OKC VeloCity | Employee recruitment critical to FAA's success in OKC

Employee recruitment critical to FAA's success in OKC

By David McCollum / Economy / January 26, 2018

The Federal Aviation Administration wants to be more than just a blip on your radar.

At the first Chamber Forum event of 2018, nearly 150 business leaders and guests heard from representatives of the Federal Aviation Administration's Mike Monroney Aeronautical Center.

Chamber President and CEO Roy Williams noted that the Monroney Center is Oklahoma's fourth-largest single-site employer in the state with an annual economic impact on the Oklahoma City area estimated at $1.65 billion annually. With a $1 billion annual budget, the center employs more than 6,300 people ranging from engineers to physicists, physicians and data processors.

Michelle Coppedge, the Monroney Center's director, said not a lot of people know of its mission outside of aviation circles.

"We kind of like to think of ourselves as a best-kept secret. But the problem is, we really don't want to be known that way, because we make a huge impact on aviation across the world, and we have a pretty large economic impact as well, both here in the state and across this nation," she  said.

The overall lack of public awareness means it can be difficult to recruit the employees she needs who have high-tech engineering, research and data-gathering skills.

Coppedge said she needs workers who can adapt and move the agency forward as the FAA adopts new technology and is faced with regulating new aircraft; the number of registered drones has skyrocketed in the last two years. A lack of a stable, long-term budget from the federal government also could ground the work they do there.

The center and its work touches every aspect of the nation's airspace system, which, on any given day, has about 85,000 flights in the air carrying 2.5 million passengers going to almost 20,000 different airports, she said.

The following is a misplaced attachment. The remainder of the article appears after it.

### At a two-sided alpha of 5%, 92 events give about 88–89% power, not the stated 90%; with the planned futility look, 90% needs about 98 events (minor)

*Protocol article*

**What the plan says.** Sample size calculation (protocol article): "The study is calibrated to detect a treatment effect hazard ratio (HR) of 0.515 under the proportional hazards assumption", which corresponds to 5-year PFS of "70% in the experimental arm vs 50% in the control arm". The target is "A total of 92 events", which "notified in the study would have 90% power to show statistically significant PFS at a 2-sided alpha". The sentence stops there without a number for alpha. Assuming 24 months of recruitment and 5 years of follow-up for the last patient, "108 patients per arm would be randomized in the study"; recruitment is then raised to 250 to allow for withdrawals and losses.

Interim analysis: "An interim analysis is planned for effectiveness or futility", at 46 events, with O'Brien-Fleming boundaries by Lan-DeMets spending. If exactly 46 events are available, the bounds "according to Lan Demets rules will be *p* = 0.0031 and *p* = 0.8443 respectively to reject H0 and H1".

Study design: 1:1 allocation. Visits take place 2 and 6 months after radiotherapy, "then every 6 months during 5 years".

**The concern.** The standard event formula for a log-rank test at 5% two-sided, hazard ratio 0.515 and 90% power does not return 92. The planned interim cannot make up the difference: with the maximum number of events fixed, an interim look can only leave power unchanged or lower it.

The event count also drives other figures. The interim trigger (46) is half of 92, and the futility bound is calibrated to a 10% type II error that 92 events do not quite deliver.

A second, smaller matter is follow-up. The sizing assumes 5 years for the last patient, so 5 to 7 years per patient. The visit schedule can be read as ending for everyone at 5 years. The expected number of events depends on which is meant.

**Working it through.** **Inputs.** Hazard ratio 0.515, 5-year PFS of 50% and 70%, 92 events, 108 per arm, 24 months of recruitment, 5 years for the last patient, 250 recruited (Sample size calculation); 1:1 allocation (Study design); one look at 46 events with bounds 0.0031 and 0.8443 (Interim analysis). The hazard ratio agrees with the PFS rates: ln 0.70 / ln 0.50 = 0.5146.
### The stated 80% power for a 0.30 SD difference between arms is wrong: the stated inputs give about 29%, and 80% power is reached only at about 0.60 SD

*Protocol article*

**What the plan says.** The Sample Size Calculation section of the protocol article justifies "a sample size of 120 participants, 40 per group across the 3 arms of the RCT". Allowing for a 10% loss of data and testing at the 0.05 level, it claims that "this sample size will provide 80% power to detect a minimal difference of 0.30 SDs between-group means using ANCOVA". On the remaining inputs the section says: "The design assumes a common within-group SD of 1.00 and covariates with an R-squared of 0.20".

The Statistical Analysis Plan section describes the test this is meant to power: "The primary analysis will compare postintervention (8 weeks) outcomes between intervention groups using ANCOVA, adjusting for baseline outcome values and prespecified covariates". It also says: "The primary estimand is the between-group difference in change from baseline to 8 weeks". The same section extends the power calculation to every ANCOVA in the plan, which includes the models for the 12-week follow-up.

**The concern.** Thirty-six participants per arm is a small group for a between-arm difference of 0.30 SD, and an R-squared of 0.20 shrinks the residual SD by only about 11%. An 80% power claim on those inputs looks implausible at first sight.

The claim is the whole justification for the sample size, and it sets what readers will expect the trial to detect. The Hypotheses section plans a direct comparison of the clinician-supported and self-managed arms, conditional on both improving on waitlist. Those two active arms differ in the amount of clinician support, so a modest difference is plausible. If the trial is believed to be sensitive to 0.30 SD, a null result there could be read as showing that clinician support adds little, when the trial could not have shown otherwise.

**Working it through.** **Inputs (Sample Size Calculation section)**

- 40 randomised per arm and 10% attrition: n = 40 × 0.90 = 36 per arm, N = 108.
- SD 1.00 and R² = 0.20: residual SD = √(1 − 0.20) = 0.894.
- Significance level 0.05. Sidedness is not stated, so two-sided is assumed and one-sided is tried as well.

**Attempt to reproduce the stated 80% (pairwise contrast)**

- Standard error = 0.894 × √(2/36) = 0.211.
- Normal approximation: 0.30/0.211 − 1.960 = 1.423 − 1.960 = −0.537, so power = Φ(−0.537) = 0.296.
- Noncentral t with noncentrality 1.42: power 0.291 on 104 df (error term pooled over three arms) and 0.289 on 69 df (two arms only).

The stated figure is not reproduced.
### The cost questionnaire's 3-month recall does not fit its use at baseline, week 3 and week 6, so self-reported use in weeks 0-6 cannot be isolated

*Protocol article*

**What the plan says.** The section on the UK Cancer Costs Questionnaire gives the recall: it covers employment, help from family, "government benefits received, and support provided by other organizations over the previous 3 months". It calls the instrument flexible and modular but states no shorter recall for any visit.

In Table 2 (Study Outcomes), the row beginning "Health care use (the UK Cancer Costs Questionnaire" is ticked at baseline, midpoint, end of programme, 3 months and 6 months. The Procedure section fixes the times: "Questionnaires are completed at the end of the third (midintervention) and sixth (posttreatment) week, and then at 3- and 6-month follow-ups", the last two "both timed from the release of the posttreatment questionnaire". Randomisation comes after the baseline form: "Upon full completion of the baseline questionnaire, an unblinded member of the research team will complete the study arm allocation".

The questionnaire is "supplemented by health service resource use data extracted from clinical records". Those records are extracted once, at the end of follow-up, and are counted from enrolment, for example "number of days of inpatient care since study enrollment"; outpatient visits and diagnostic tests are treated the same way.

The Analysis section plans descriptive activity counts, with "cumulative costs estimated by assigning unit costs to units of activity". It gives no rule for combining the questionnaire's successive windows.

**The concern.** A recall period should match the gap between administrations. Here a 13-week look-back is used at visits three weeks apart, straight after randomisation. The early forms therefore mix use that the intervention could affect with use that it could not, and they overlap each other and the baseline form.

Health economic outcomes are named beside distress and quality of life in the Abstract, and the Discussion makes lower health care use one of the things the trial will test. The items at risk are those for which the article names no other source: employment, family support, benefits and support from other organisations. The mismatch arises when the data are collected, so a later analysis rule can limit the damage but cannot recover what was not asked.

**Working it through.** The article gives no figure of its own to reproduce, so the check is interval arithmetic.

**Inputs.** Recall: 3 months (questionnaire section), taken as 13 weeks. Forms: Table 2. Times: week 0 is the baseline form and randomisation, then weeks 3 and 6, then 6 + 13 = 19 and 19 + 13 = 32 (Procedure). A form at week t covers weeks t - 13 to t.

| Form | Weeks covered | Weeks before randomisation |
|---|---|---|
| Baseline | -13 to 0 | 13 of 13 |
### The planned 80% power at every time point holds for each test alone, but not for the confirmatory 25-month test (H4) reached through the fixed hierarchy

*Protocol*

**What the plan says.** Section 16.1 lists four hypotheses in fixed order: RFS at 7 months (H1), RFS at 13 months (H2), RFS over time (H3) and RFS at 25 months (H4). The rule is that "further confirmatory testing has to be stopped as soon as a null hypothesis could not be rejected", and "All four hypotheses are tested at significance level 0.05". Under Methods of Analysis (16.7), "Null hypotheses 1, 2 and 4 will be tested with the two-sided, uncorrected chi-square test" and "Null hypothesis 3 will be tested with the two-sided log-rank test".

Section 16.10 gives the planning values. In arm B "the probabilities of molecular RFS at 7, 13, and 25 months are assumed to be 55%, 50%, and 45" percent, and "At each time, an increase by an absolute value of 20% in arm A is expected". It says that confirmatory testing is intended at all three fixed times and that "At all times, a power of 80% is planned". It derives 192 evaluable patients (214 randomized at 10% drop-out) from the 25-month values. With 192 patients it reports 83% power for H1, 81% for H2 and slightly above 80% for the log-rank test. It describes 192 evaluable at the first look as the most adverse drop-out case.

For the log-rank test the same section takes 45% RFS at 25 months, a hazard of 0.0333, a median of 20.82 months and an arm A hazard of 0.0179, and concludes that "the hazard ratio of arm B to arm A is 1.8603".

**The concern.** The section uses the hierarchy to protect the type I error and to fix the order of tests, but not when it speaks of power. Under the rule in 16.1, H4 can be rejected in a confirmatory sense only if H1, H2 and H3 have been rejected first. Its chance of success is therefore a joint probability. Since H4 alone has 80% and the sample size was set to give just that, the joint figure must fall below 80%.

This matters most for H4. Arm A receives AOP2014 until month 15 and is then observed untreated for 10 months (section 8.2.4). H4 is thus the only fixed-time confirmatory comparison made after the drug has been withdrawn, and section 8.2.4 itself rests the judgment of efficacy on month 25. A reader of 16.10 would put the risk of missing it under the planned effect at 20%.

The center trains aviation safety inspectors who clear aircraft to fly, develops air safety rules and trains flight crews on how to implement them, trains air and ground traffic controllers and trains inspectors, engineers, operators and technicians that work with flight-related navigational aids, radars and communications gear, she said.

The center also certifies that pilots and aircrews are fit to fly, registers aircraft, and updates navigational charts used by pilots as they plan and execute their flights.

Forum attendees also heard from Keith DeBerry, director of the FAA Academy (the educational arm of the center that trains U.S. air and ground traffic controllers, inspectors, engineers, technicians and operators who work with various types of aircraft systems and equipment).

DeBerry said the center's staff of 300 full-time and 900 part-time instructors provide training for about 20,000 students a year at the center, adding many of those come from 172 other countries across the globe.

"Think about the influence Oklahoma City projects, not only across the U.S., but across the world," he said, noting those students spend an estimated $70 million annually at area hotels and other businesses.

Dr. Carla Hackworth, the Aerospace Human Factors Research Division Manager at the FAA's Civil Aerospace Medical Institute, also addressed the group.

"As you heard, air travel is reliant upon a number of systems," she said. "There is a technical aspect, the hardware and equipment part, then you have the organizational procedures, such as regulations, and then there is human involvement.

"That's our focus, as humans are integral to every aspect of aviation. They also are the highest element of risk, and we are fully aware of that," Hackworth said as she discussed how the institute manages that risk through certifications and through educational and research programs.

Randall Burke, director of FAA's logistics center, also talked about the role his operation plays in maintaining and repairing 200 different systems that impact every aspect of flight at airports across the nation.

He said the logistics group works with a private contractor at the Monroney Center to troubleshoot problems or issues new technology or obsolescence might present, as well.

Coppedge said she’s trying to attract a diverse applicant pool, but not many people are aware the FAA’s Oklahoma City job listings are posted on USAJobs.gov website.

“We have so many technology jobs,” she said.

The next Chamber Forum is slated for Feb 21, at VAST and will focus on entrepreneurship and start-ups. For more information or to register, visit OKC Chamber Events.


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